This prospective study was conducted in the Department of Dermatology, STD and Leprosy at PGIMER, Dr. Ram Manohar Lohia Hospital, New Delhi, India in the years 2010-2012. It was approved by the Institutional Ethics committee (No.1/2010/PGIMER-RMLH/EC/Vol.II/390). Twenty-five consecutive untreated cases of plaque psoriasis, diagnosed clinically on the basis of morphological appearance of lesions, positive grattage test and Auspitz sign were taken up for study after informed written consent. Patients of psoriasis already on treatment, pregnant women, rheumatoid factor positive and HIV positive patients were excluded. 5 healthy volunteers who gave their consent for skin biopsy were taken as control. Body Surface Area (BSA) and Psoriasis Area Severity Index (PASI) score were calculated. 2 skin biopsies were taken from each patient by 5 mm punch, one from the edge of newest lesion (PL) and another from the farthest uninvolved skin (PN). 5 mm punch skin biopsy was also taken from each of the 5 healthy Controls (C). The biopsies were subjected to Hematoxylin and Eosin (H&E) and Immunohistochemical (IHC) stains for T cells (CD4+, CD8+, and CD45RO+), CD1a+ cells and VEGF. The degree of cellular infiltrate (on both H &E staining and IHC) in the epidermis and dermis was then graded as 0 (no cell), 1+ (few cells), 2+ (aggregates of few cells), 3+ (diffuse distribution of cells). VEGF staining in epidermis and dermis was graded as 0 (no staining), 1+ (little staining), 2+ (aggregates of staining), 3+ (diffuse staining). The vascular changes in the dermis on H&E was graded as 0 (no endothelial cell change), 1+ (a few vessels/capillaries show endothelial cells swelling), 2+ (aggregates of dilated vessels/capillaries), 3+ (diffuse distribution of dilated vessels/ capillaries).

The data was statistically analysed using Mann-Whitney test, Student’s t-test (unpaired), and Pearson’s coefficient of correlation by SPSS (20.0) software. Null hypothesis was tested and p-value<0.05 (2-tailed) was considered as significant.


Out of 25 cases, 17 were (68.0%) males and 8 (32.0%) females. The male to female ratio was found to be 2.13:1. The mean age of presentation was 37.72 ± 13.49 years, with mean age of onset of psoriasis was 34.68 ± 12.43 years. The mean duration of disease was 3.06 ± 5.41 years, however in 14 (56%) cases, the duration was less than 4 months. The mean PASI was 5.84 ± 4.81, while mean BSA was 11.51 ± 7.66.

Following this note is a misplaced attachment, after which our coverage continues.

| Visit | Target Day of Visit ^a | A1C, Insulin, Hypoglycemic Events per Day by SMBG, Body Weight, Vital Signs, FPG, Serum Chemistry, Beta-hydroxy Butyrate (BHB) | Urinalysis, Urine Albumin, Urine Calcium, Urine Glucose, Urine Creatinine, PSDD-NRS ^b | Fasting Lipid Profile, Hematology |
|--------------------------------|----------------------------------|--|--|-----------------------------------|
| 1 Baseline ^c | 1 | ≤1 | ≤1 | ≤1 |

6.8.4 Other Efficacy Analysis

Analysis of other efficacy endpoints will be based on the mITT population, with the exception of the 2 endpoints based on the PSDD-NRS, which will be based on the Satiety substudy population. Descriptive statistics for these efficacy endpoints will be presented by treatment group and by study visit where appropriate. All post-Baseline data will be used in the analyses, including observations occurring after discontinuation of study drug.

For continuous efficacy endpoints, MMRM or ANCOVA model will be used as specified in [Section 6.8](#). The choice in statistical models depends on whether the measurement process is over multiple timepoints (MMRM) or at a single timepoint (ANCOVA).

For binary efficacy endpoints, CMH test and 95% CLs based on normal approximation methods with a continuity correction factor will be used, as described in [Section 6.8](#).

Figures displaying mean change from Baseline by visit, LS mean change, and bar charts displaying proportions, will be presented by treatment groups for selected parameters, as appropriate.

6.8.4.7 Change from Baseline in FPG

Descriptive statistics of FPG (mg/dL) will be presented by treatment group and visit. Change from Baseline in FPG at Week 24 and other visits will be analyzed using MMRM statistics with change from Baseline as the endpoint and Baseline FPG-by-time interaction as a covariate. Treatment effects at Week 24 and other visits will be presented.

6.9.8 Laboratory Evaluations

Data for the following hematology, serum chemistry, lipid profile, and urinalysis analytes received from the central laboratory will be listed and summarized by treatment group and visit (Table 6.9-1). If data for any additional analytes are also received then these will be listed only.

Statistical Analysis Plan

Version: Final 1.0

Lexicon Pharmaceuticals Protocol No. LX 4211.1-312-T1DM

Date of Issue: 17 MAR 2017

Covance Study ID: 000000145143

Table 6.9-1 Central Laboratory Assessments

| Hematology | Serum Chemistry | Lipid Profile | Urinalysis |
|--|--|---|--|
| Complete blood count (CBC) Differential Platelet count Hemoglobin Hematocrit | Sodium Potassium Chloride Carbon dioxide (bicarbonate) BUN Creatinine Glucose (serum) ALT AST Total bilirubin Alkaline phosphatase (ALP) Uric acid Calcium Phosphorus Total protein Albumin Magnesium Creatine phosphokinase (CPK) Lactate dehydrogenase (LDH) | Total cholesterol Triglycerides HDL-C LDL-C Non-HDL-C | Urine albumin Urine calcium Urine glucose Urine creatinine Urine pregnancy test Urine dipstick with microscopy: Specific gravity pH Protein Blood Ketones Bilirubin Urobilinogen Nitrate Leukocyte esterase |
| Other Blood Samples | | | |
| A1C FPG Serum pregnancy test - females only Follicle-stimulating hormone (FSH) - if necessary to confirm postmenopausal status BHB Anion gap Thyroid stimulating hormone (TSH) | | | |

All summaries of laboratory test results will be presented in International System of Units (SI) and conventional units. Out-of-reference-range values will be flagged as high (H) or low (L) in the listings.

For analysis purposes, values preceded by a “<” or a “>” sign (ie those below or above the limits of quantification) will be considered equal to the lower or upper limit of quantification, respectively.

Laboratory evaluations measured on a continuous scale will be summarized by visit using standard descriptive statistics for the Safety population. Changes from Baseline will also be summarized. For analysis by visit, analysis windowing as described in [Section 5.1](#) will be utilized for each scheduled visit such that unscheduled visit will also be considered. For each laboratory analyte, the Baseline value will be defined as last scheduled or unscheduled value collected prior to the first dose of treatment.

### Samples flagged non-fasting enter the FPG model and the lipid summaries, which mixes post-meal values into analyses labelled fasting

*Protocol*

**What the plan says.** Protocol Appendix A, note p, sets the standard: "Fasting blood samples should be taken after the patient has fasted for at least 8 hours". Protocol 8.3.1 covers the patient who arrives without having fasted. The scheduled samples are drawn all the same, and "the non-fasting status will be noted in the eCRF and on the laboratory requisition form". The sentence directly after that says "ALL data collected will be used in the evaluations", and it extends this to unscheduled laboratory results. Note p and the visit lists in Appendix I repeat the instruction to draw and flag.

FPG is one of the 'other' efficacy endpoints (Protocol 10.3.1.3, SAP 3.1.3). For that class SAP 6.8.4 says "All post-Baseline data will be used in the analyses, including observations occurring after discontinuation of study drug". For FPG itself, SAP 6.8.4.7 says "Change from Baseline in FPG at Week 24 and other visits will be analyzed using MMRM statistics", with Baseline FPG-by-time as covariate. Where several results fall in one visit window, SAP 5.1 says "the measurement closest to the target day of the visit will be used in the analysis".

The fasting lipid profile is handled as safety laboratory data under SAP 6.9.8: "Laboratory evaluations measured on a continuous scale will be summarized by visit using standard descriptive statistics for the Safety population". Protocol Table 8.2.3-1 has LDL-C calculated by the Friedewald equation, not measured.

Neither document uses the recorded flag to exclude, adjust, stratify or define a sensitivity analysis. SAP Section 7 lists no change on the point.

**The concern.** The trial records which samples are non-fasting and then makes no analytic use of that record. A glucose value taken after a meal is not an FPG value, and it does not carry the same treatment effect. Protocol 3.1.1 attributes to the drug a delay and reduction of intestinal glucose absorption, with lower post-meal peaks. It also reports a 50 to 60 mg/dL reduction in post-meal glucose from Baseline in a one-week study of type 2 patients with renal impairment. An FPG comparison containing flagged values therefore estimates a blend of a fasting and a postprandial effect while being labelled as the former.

The degree of lymphocytic infiltrate in PL dermis was higher than PL epidermis (p=0.006), while similar degree of infiltrate was found in both epidermis and dermis of PN (p=1.000). The degree of lymphocytic infiltrate in PL epidermis was higher than PN epidermis (p=0.025), similarly higher degree of lymphocytic infiltrate was found in PL dermis as compared to PN dermis (p<0.001). Vascular proliferation was more in dermis of PL as compared to n PN (p=0.002). Neither infiltrate nor vascular proliferation was noted in control on H&E staining (Table 1).

On Immunohistochemical evaluation of CD4+ T cells (Figure 1), we found similar degree of CD4+ T cells infiltration in PL epidermis and dermis (p=0.147) while, PN dermis had more infiltrate of CD4+ T cells than PN epidermis (p=0.018). PL epidermis was more infiltrated by CD4+ T cells as compared to PN epidermis (p=0.004). However, similar degree of infiltrate of CD4+ T cells was found in dermis of both PL and PN (p=0.053). Although, higher grades of CD4+ T cells infiltration were observed in PN epidermis and dermis when compared with epidermis and dermis of controls, respectively but the degree of infiltrate was similar according to the Mann-Whitney test [(epidermis p=0.520, dermis p=0.496) table 1].


Figure 1: IHC staining (20x): CD4+ T cells in the dermis of damage skin.

The degree of CD8+ T cells (Figure 2) in the epidermis of PL and PN was higher than the PL dermis (p=0.003) and PN dermis (p=0.011) respectively. PL epidermis was infiltrated more by CD8+ T cells than PN epidermis (p=0.008). However, we found similar degree of dermal infiltration of CD8+ T cells in both PL and PN (p=0.490). When comparing PN and C, we found that PN epidermis was more infiltrated of CD8+ T cells than C epidermis (p=0.003). Although, higher grades of dermal infiltration by CD8+ T cells were noticed in PN than C, a similar degree of infiltration was found when applying the statistical analysis (p=0.496) (Table 1).